'Think Like a Man Too' Producers Dissolve Production Company, Face Lawsuit
The founders of Rainforest Films, who also produced "Ride Along" and "About Last Night," have been sued by a shareholder in the company.
The production company behind Kevin Hart’s comedy hits Think Like a Man, Ride Along and About Last Night is closing its doors, and its founders, Rob Hardy and William Packer, are facing a lawsuit from a shareholder.
The decision to dissolve Rainforest comes after Packer established Will Packer Productions. In 2013, he signed a three-year first-look film deal and two-year overall television deal with Universal, which first partnered with him on Ride Along. His new company’s first production, with Screen Gems, was the June 20 sequel Think Like a Man Too, which topped the North American box office its opening weekend and was executive produced by Hardy.
Hardy, for his part, has become a prolific television director, shooting recent episodes of Arrow, Bones, Criminal Minds, The Vampire Diaries and its spinoff, The Originals.
“The two of us have been friends for over 20 years and will continue to support each other personally and professionally,” Hardy and Packer said in a statement to The Hollywood Reporter. “Our respective personal careers have taken us in different directions, and we have decided it is necessary to dissolve Rainforest Films.”
The split is, however, one of the causes of a lawsuit filed by Rainforest shareholder Bernard Bronner on the same day Think Like a Man Too hit theaters.
Bronner, the publisher of Upscale magazine and the president and CEO of hair- and skincare company Bronner Bros., claims that despite his seat on Rainforest’s board of directors and his owning about a third of the company, Hardy and Packer voted to shutter it without consulting him. He also alleges that they withheld profits and financial information from him.
He is suing Packer, Hardy, Rainforest-affiliated TRF Productions LLC and Rainforest Productions as a nominal defendant for breach of fiduciary duty, misappropriation and waste of corporate assets, gross mismanagement, and abuses of control.
The suit will proceed as filed despite the dissolution of the company, Bronner’s lawyer D. Tennell Lockett tells THR. “It doesn’t affect the legal positions, and it won’t require Mr. Bronner to withdraw the case,” he says. “The process was improper, and that’s fairly clear in the complaint.” Hardy and Packer have yet to file a response, and a hearing has not yet been scheduled, Lockett says.
Bronner first became involved with the Atlanta-based Rainforest when he funded the company’s second film, Trois, released in 2000. He invested $500,000 and raised another $300,000 to complete and distribute the film, the lawsuit alleges, then purchased his stake in the company. He was named marketing vp and appointed to Rainforest’s board of directors, and he “served as a business mentor to Messrs. Hardy and Packer,” he claims, introducing them to his business network, providing them rent-free office space and organizing media coverage of Rainforest.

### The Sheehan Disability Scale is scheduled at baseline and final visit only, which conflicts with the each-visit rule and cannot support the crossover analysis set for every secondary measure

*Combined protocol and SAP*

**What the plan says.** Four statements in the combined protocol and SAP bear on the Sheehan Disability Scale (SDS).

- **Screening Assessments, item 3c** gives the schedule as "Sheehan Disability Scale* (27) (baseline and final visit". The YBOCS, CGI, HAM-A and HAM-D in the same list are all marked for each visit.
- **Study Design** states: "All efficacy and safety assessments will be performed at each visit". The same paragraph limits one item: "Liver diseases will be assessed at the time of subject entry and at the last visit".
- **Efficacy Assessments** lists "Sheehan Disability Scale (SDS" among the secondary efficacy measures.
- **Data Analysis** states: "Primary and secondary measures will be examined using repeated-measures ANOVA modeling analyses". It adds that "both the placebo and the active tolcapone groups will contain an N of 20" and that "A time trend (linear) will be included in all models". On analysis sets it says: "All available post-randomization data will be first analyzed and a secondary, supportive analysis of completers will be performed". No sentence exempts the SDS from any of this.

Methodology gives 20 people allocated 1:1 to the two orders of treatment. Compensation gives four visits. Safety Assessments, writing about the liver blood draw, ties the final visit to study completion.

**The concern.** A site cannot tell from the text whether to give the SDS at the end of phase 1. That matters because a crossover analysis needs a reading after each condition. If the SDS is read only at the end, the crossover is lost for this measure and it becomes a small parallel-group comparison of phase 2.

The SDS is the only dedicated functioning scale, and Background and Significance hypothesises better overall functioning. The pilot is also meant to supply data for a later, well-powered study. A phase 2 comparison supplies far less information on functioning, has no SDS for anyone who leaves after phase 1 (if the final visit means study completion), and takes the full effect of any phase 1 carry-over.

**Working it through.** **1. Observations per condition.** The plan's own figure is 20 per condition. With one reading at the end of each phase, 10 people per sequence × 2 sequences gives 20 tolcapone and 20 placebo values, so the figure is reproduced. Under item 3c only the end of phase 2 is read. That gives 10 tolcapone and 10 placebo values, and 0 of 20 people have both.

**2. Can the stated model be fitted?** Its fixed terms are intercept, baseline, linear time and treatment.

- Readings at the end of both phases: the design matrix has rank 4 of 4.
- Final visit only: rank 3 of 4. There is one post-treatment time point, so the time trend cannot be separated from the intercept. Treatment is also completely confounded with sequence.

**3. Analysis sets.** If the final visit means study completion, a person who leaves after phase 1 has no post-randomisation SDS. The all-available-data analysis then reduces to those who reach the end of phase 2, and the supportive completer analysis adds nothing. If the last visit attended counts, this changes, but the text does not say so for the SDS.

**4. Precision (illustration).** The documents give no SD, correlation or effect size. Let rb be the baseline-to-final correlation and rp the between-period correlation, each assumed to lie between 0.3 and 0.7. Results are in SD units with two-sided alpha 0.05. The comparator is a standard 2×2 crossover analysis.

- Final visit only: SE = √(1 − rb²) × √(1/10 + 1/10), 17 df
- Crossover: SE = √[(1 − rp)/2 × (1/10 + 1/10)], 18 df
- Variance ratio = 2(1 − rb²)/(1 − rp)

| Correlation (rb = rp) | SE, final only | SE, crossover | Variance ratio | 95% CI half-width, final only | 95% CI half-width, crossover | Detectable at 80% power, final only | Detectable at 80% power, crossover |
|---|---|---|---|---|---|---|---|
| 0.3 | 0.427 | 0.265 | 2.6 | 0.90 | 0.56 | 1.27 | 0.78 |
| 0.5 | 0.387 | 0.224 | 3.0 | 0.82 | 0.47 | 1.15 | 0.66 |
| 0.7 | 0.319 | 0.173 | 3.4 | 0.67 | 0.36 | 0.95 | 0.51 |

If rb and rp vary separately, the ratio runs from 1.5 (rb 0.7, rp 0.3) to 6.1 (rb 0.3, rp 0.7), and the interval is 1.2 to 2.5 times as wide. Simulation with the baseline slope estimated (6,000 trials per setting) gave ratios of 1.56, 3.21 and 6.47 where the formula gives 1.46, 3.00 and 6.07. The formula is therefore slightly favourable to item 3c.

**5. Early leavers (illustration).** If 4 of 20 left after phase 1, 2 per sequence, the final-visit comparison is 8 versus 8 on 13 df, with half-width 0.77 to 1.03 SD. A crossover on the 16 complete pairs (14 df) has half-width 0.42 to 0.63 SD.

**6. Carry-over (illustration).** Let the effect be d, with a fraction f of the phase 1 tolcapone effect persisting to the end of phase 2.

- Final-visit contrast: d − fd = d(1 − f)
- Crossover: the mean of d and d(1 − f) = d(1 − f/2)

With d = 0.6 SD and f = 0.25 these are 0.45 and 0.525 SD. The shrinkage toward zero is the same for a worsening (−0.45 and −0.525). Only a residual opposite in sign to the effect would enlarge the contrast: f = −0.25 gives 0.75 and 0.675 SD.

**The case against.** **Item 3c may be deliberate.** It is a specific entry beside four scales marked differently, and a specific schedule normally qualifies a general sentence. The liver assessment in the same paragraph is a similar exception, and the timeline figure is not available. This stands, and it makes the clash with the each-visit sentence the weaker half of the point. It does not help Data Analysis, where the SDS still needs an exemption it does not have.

Trois made $1.2 million at the box office. But while Bronner and other investors were promised a return and profit on their investment in the film, Bronner claims by mid-2010 the investors had only recouped half. The suit says that Hardy and Packer withheld and falsified financial documentation to make Bronner think the film had yet to turn a profit.
Furthermore, Bronner claims that while the company began to produce higher-grossing films (Stomp the Yard, Takers, the Kevin Hart comedies), the founders falsely told him the company was earning little to no profit in order to avoid compensating him properly.
He has leveled direct allegations of oppression and fraud against Hardy and Packer.
Bronner has other issues with the duo's operation of the company as well, contending that without his or other shareholders’ approval, Hardy and Packer decided each could personally retain 100 percent of the profits derived from work done outside the company but in the company’s areas of competency. They raised their annual salaries to $175,000, diverted $400,000 for Packer’s personal use and transferred ownership of Rainforest’s name and trademarks to Hardy — all without approval or a shareholder vote, the lawsuit contends.
And on May 15, Hardy and Packer announced their decision to hold a shareholder meeting on the dissolution of Rainforest — a vote Bronner contends he, as a director, needed to have approved. Those claims are the basis for derivative allegations, on Rainforest’s behalf, of breach of fiduciary duty, gross mismanagement and unjust enrichment, among others.
He seeks damages as well as the restoration of Rainforest shareholders and board members’ voting rights and direction that his share in the company be purchased. He is requesting a trial by jury.
“Bernard was a valuable supporter at a key time for Rainforest, and we remain grateful for his assistance. We also understand his disappointment about the shareholders majority vote decision to dissolve Rainforest,” Hardy and Packer said in their statement to THR. “We wish only the best for Bernard and all the other Rainforest shareholders. When the emotionalism subsides, we hope Bernard will feel the same and realize that his frivolous course of action is personal, misguided and petty."